Boom Northern Exposure
posted by February 5 at 3:34 PMon
Tired of the flimsy faux-Craftsman townhouses going up all over town? Wish more of the mixed-use developments contained apartments instead of exorbitantly priced condos? Your pleas have been heard, at least, north of the ship canal, where some developers are counting on a thriving rental market for workers who can't afford to buy property near city jobs, and buyers willing pay more for good design.
Here, for your viewing pleasure, are four interesting developments breaking ground this year. Click on the intersection link for a map of the surrounding streets.
For the briefest moment, as I read about the plans to replace a couple of the motels near the Aurora bridge, I was like, aww, I’m gonna miss those old things. And then I was, like, no, I won’t. Those were ratty pieces of shit. And by the time I went to take pictures, they were long gone.
Rentals by the hour are being replaced by rentals by the month, says Kent Angiers of Kauri Investments. He’s proposed a four-story building with 93 apartments, seven live-work units at ground level, and 103 underground parking spaces. Most are one- and two-bedroom apartments—sadly, no three-bedroom rentals, which the city needs more of.
It turns its back on Aurora.
It puts the lotion on its skin.
The building is by Clark Design Group, which also designed Trio (represented by this impenetrable Web site), under the eye of Brenda Barnes, who says they expect to get a building permit in the next couple months. Definitely an improvement on the nasty motels.
Robert Pinkley has the last name “Pinkley,” which makes him cooler than other developers. But the president of Telus Development also has admirable design ethics. He decided to replace this ugly, piece-of-shit car wash…
...with these 14 bitchin’ townhouses and live-work units.
Design by Caron Architecture.
“I’m really averse to building something that’s so homogenous,” says Pinkley. “You see so many of the developments with that pseudo-Craftsman look, with beige colors. That’s bad business as well as bad taste,” he says. (A-fucking-men, Pinkley.) “It’s prudent to build something imaginative and interesting,” he says.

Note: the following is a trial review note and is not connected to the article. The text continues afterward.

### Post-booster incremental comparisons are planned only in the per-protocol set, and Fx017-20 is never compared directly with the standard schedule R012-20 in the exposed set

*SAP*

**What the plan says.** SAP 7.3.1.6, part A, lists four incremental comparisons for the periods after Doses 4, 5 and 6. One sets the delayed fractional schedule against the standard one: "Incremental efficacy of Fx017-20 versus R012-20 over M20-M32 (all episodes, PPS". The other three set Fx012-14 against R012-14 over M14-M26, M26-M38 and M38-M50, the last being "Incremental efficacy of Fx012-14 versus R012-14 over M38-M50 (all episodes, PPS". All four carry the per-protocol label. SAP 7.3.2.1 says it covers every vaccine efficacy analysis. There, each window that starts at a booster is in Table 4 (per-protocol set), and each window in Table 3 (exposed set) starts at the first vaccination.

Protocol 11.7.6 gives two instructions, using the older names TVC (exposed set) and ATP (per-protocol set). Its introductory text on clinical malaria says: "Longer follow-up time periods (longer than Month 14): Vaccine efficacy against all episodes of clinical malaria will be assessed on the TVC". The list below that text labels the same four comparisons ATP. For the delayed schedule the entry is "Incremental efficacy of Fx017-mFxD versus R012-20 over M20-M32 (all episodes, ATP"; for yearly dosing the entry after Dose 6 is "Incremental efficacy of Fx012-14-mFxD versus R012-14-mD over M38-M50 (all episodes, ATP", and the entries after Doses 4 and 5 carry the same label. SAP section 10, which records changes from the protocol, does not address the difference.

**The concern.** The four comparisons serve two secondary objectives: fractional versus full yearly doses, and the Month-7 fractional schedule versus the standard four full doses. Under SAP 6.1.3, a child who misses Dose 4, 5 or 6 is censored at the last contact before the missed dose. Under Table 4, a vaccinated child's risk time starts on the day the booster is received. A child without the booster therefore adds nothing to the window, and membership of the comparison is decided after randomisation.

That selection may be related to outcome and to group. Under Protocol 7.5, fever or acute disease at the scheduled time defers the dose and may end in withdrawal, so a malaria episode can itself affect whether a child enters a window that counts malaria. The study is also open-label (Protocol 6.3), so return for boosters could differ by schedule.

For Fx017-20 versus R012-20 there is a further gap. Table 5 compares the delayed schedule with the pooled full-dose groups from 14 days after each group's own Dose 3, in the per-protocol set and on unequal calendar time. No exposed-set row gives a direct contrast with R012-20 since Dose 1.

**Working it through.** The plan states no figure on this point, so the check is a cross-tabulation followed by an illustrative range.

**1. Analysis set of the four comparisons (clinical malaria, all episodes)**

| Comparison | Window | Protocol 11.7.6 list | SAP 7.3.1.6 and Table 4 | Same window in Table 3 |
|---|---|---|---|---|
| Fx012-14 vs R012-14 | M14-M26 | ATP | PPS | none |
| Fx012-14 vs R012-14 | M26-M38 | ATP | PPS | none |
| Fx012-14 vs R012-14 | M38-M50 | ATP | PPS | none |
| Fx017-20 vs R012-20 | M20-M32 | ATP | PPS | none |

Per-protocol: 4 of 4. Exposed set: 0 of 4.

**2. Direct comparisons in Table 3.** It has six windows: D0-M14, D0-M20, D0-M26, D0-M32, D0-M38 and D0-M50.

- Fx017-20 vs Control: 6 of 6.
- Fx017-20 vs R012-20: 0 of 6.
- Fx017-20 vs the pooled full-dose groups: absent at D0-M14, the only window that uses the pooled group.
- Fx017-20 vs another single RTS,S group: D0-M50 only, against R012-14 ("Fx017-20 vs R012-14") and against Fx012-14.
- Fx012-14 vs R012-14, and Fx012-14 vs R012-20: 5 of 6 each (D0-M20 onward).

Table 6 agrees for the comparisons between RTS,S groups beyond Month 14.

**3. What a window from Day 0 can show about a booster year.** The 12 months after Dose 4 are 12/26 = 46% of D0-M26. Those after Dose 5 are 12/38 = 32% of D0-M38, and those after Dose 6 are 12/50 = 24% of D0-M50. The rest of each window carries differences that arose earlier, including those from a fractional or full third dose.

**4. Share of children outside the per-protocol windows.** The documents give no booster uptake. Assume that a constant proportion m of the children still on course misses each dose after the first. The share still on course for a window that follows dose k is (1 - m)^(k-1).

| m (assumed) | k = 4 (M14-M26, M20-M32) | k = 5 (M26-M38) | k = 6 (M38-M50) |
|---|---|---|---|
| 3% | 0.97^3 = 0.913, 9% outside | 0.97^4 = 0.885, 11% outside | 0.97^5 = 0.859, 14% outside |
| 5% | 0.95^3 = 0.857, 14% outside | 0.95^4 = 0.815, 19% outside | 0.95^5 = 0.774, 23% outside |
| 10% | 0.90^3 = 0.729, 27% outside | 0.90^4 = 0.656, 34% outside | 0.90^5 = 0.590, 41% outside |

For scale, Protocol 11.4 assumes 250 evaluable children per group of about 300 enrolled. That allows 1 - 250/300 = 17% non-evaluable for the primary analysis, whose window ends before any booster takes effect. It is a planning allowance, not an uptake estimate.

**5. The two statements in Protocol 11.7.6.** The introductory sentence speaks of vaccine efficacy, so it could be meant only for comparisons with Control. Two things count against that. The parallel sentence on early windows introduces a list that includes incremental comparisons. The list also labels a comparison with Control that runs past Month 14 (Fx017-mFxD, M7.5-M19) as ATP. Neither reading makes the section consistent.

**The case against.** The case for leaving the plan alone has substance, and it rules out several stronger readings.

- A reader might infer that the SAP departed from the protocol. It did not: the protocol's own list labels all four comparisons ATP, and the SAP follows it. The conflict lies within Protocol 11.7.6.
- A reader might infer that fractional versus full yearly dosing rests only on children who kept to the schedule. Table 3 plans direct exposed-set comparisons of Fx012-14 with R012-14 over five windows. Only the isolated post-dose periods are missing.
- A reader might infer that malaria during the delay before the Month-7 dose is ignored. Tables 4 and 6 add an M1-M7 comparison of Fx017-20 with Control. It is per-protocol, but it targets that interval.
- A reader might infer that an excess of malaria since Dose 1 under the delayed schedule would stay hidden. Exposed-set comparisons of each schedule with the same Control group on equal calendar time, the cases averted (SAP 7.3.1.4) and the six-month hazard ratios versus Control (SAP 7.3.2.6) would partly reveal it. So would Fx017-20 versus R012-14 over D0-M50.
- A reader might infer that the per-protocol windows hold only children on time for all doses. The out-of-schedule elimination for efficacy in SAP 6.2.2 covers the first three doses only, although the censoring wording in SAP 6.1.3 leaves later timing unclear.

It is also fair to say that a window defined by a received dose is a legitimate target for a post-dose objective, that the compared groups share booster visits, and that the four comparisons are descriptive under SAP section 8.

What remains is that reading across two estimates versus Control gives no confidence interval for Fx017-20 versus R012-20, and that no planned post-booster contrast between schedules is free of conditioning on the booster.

The two- and three-bedroom townhouses will sell for between $400-500 thousand. Construction crews are expected to break ground in June.
It was a Safeway until QFC bought the building several years ago and demolished it. Currently there is this chasm.
With a deal in the works to buy the land from Kroger, Prescott Development has already planned a major, block-long development on the site. The firm has proposed a five-story building, with 160 apartments and 17,000 square feet of commercial space.
However, despite “a dozen or so comments about how neighbors would like to see grocery store there,” says Derr, who attended the development’s first design-guidance meeting last night, Prescott has not committed to a grocery store. He says 5000 square feet of the street-level retail will be designated for smaller shops and the remaining 12000 square feet is up in the air. Here’s Prescott’s preferred design proposal.
“Don’t get caught up on the colors,” Derr told me. I’ll try focus on the shape instead. It looks like attempts to break up the monolithic lines of the exterior have resulted in a mish-mash of ill-fitting geometric shapes, like a failed attempt to build something from both Legos and Duplos. Derr says that Baylis Architects is attempting to break up the monotony of the structure while designing a building that is “attractive on all four sides and relates to Wallingford’s and Fremont’s character.” I have hope.
Affordable housing for seniors after the jump.